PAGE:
After 30 years, still a ‘Nation At Risk’It all started during the President Ronald Reagan administration when a “blue ribbon” committee startled the country with a dismal prognosis for American education in a report called “Nation At Risk.”
By: Lloyd Omdahl, Columnist, The Jamestown Sun
It all started during the President Ronald Reagan administration when a “blue ribbon” committee startled the country with a dismal prognosis for American education in a report called “Nation At Risk.”
This was reiterated by No Child Left Behind legislation, a federal blueprint for upgrading education laid out by President George W. Bush. This law set out the goal of having every child in America reading at grade level by 2014. As Congress now considers renewal of the law, there isn’t an educator in the country who believes that the goal will be achieved.
The federal government has opted to become some sort of national school board because international test scores indicated that we were 25th in math and 21st in science among the developed nations. The high school class of 2011 scored the lowest SAT scores of all time.
Most of North Dakota schools failed to make adequate yearly progress in the 2010-2011 go-around. Of the 179 school districts, only 77 made the grade. Awash in prosperity, there is no excuse for us to be running this kind of a school system.
North Dakota is not alone. Many schools across the country got failing scores. The problem is nationwide.
The national reform efforts for the past 30 years have been made to cope with a world economy. However, states and local school districts think locally. Consequently, they have been resisting reform efforts.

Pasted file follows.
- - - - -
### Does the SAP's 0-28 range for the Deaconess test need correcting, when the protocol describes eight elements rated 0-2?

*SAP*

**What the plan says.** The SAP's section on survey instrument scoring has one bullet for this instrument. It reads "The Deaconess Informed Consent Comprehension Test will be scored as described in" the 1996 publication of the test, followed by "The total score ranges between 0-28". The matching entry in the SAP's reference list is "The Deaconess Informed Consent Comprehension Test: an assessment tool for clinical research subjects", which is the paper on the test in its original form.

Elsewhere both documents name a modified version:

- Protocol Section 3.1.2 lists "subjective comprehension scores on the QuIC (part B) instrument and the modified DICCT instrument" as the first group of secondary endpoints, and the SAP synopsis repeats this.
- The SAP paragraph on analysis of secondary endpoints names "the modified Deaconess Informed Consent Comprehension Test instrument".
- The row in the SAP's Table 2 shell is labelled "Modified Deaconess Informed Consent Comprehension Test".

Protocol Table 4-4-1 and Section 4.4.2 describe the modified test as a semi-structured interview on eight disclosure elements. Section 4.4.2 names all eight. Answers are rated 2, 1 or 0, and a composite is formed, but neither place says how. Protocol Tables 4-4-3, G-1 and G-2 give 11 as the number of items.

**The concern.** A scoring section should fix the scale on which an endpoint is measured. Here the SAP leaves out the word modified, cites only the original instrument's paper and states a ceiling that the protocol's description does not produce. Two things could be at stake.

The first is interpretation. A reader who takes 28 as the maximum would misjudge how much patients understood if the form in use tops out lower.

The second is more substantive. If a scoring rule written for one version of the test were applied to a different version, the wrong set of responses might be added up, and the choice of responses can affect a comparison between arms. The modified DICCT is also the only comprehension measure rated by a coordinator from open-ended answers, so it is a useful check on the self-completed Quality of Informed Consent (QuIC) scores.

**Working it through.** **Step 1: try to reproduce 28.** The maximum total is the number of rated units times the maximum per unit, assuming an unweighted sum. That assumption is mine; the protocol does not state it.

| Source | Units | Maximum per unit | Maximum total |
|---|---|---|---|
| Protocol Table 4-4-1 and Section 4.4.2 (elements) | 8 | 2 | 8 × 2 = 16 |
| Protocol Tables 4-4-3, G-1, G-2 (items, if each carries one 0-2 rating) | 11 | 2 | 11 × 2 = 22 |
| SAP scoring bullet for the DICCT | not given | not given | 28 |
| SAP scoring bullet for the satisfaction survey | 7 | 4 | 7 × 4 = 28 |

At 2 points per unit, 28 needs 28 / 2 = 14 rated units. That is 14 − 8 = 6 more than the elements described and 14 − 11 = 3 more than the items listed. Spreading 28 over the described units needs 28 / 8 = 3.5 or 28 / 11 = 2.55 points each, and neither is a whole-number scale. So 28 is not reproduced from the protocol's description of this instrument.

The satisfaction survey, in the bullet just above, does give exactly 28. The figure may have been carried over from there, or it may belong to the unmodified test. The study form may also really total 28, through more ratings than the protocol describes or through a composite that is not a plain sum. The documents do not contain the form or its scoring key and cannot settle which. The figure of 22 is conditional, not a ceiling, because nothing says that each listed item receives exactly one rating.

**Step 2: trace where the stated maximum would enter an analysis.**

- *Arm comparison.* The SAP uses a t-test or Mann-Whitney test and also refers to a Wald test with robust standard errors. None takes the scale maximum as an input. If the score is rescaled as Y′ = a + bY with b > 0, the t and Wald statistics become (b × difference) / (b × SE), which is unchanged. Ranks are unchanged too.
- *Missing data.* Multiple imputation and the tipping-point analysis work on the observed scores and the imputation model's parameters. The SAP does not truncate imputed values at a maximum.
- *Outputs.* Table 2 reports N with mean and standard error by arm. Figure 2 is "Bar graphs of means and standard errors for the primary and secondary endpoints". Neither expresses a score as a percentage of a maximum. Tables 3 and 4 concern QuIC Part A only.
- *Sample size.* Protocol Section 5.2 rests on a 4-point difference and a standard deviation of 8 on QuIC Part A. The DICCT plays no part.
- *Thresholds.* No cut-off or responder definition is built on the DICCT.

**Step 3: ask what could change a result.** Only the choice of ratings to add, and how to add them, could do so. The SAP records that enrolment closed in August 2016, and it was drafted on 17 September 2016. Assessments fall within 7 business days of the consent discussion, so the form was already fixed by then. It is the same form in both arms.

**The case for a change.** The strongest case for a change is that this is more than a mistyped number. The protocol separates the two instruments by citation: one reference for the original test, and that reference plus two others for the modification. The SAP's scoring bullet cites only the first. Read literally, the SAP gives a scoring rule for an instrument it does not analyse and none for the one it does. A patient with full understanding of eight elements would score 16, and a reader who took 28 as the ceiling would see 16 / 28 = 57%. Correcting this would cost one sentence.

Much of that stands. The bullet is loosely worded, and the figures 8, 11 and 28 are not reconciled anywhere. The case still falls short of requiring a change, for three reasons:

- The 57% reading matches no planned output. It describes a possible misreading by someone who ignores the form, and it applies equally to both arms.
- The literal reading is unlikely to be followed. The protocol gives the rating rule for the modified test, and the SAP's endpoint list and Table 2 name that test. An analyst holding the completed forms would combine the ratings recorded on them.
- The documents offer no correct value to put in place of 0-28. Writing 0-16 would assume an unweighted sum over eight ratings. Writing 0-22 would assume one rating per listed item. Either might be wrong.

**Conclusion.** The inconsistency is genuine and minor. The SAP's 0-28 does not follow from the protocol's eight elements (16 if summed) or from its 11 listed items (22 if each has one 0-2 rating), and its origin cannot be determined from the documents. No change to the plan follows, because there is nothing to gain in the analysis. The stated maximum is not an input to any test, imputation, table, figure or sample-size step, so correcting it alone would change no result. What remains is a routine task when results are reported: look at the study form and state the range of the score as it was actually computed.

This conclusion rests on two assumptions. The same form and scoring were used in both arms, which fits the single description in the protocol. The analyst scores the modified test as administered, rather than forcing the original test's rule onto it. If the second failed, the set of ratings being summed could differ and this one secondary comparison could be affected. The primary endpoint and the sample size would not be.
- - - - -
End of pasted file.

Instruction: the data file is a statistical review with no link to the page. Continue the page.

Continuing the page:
It should be obvious that education reform will not happen rapidly enough to gain ground on the likes of India, China and Japan. As we have seen over the past 30 years, major education reform is virtually impossible in the United States for a variety of reasons:
* Parents are key players in the education process and they will not change their lifestyles to help their children develop an affinity for learning. They expect the schools to pick up their failures.
* Too many homes consist of mixed unstable relationships that impair the learning process.
* Authority over education is so fragmented among the national, state and local governments that decisions cannot be made. The national government may have the international perspective, but the states have the laws and the school districts have the students.
* States resist mandates from the national government and school districts fight mandates from state governments. It’s the good old American attitude of “you can’t tell me what to do.” This creates a political environment that obfuscates change.
* Technology has made it possible for students to avoid learning through a variety of shortcuts to high school and college degrees. The stampede to online education will dumb down quality instead of raising it.
* Our students spend too little time in class compared to students in other countries. We have too many sports, too short of a school year and too much binge drinking.
* Compared to students in other countries, American students lack the personal discipline it takes to compete on the world stage.
* Upgrading the educational system is expensive and the public is unwilling to pay for the quality required to compete globally.
Because we are unable and unwilling to attack the deficiencies head-on, we end up with Band-Aid experiments — such as special schools — that create the illusion of progress but none of them are reaching the parents, the children, the schools, the school boards or the legislatures across the country.
The gains made since Reagan’s blue ribbon committee report have been incremental at best. We may be picking up the pace but not enough to compete on the world stage. We are still a “Nation At Risk.”
(Lloyd Omdahl, of Grand Forks, is a former lieutenant governor, state tax commissioner and state budget director)